A few weeks ago, I took Whit to his nine year pediatrician appointment. As we waited to go in, I thought about the fact that it had been two full years since I wrote close to the surface after his seven year appointment. Two full years and two minutes, simultaneously.
Whit and his pediatrician had a lengthy discussion about physics, the universe, how many dimensions there really are, relativity, and the potential for a quantum computer. Incidentally, I love that Whit’s pediatrician casually quotes Richard Feynman in appointments with nine year olds. This explains a lot of why Whit (who recently heard mention of Einstein and said, “I know Einstein! He’s my favorite!”) so adores Dr. E.
I listened to them talking, and then watched as Dr. E listened to Whit’s invisible but extraordinary heart, and thought once again of the ways that at every edge science bleeds into mystery. In the world of the intellect, both the tiniest things – electrons, spinning one way and the other and communicating mysteriously across light years – and the largest ones – the existence of multiple universes – bump up against that which we cannot fully grasp.
My father is a physicist who is fascinated with poetry, art, and Europe’s great cathedrals. He understands this ineffable border, the slippage between logic and magic, the imperceptible and always-shifting line between what we can know and what we can’t grasp. As I’ve written before, my father’s unshakeable faith in the rational mind is matched by his profound wonder at the power of the ineffable. Who I am is indelibly shaped by having grown up in the space between those things.
At the outmost limits of science, where the world and its phenomena can be understood and categorized with equations and with right and wrong answers, there flits the existence of something less distinct, barely discernible. The finite and the infinite are not as distinct as we might think, and the way they bleed together enriches them both.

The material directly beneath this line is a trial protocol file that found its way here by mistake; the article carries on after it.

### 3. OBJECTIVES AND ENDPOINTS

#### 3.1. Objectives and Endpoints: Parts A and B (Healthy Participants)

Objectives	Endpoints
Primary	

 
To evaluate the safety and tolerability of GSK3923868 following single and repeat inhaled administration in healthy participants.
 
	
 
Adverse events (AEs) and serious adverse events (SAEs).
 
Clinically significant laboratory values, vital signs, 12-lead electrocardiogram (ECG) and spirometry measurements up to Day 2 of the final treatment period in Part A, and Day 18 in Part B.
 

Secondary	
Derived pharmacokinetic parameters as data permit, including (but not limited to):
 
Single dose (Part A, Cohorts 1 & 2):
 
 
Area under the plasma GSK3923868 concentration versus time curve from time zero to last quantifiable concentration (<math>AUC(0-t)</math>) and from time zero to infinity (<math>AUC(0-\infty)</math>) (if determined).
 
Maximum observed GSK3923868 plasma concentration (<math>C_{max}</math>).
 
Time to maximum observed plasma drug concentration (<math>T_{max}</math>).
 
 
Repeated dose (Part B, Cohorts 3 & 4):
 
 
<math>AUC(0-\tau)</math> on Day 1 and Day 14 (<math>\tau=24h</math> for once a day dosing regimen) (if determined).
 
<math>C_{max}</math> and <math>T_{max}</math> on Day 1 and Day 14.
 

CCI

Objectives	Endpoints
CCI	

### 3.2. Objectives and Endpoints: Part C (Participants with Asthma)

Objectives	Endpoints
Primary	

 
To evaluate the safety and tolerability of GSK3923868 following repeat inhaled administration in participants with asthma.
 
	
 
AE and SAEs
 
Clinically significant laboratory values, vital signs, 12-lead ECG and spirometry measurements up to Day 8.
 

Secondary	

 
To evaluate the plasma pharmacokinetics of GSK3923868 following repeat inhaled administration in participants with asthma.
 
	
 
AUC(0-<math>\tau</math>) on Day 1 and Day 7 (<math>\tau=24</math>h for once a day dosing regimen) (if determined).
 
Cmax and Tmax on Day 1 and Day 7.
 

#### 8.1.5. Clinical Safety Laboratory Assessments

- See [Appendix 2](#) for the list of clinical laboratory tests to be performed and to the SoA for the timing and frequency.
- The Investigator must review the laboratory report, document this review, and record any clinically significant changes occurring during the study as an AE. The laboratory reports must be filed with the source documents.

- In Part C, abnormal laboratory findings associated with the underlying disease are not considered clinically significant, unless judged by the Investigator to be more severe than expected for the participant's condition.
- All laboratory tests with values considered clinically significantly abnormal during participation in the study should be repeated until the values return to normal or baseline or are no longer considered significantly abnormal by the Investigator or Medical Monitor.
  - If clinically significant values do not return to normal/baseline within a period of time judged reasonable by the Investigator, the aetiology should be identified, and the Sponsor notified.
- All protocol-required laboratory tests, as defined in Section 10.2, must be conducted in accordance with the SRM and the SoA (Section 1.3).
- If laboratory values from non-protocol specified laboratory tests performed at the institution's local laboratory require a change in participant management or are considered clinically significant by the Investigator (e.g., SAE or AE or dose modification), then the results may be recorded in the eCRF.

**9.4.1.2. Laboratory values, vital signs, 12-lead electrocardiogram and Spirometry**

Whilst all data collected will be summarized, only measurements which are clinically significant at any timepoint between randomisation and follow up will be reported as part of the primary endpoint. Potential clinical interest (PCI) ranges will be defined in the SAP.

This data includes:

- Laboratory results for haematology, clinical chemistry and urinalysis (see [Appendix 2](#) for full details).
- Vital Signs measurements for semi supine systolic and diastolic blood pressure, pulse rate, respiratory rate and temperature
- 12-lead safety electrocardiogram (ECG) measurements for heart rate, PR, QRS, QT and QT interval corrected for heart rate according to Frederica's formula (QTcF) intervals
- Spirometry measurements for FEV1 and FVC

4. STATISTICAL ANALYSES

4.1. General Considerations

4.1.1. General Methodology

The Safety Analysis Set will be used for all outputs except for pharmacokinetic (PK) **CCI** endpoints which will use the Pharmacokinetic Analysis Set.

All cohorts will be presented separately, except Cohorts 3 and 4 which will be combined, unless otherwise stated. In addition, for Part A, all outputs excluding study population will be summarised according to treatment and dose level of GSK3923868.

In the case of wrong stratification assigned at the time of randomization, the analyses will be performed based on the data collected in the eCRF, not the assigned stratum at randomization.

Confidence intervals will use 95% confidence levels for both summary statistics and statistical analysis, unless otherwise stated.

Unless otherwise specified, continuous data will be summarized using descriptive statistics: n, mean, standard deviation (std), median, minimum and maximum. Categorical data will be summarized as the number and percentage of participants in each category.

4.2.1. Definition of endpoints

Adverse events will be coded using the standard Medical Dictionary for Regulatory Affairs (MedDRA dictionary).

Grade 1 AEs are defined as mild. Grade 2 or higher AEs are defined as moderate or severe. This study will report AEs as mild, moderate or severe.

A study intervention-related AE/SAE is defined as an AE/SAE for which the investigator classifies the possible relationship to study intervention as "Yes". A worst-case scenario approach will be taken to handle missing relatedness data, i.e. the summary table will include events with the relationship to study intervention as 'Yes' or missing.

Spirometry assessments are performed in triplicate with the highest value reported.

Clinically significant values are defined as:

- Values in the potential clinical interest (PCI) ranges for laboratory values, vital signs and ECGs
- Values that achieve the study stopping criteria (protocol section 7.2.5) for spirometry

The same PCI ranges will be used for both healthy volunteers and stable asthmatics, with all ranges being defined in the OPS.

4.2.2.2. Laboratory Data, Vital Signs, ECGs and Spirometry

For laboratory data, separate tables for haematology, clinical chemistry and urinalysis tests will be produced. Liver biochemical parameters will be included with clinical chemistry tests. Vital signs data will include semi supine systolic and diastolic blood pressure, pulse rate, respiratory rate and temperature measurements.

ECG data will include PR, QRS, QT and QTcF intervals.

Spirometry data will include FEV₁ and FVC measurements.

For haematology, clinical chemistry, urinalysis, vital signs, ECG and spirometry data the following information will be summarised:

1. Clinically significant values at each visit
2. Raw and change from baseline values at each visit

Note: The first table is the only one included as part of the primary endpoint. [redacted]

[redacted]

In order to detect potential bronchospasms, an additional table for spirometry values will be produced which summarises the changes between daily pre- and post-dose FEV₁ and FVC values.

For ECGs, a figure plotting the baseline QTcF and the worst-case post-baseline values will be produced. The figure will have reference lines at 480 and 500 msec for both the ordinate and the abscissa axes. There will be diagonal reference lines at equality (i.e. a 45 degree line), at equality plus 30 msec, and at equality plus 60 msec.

Whit reminds me of my father in many ways, most of all in the way he understands and esteems equally concrete math and science concepts and the most intangible notions, of memory and love and existence. That he relates to the former is easily demonstrated by his fascination with the periodic table or his comfort with his math homework. It is harder to explain how I know the latter to be true, but I do: now and then he will say or do something that evinces to me his familiarity with the shades-of-gray territory of the unknown that I myself walk so frequently.
Whit and I left the pediatrician’s office and walked back to the car. He held my hand. Even his hand, as solid as anything I know in the world, gripping mine back, contains that which is known and that which is not. Blood beating through veins, bones, cartilage, and chewed fingernails, but also the pulse of life itself, the ultimate mystery.
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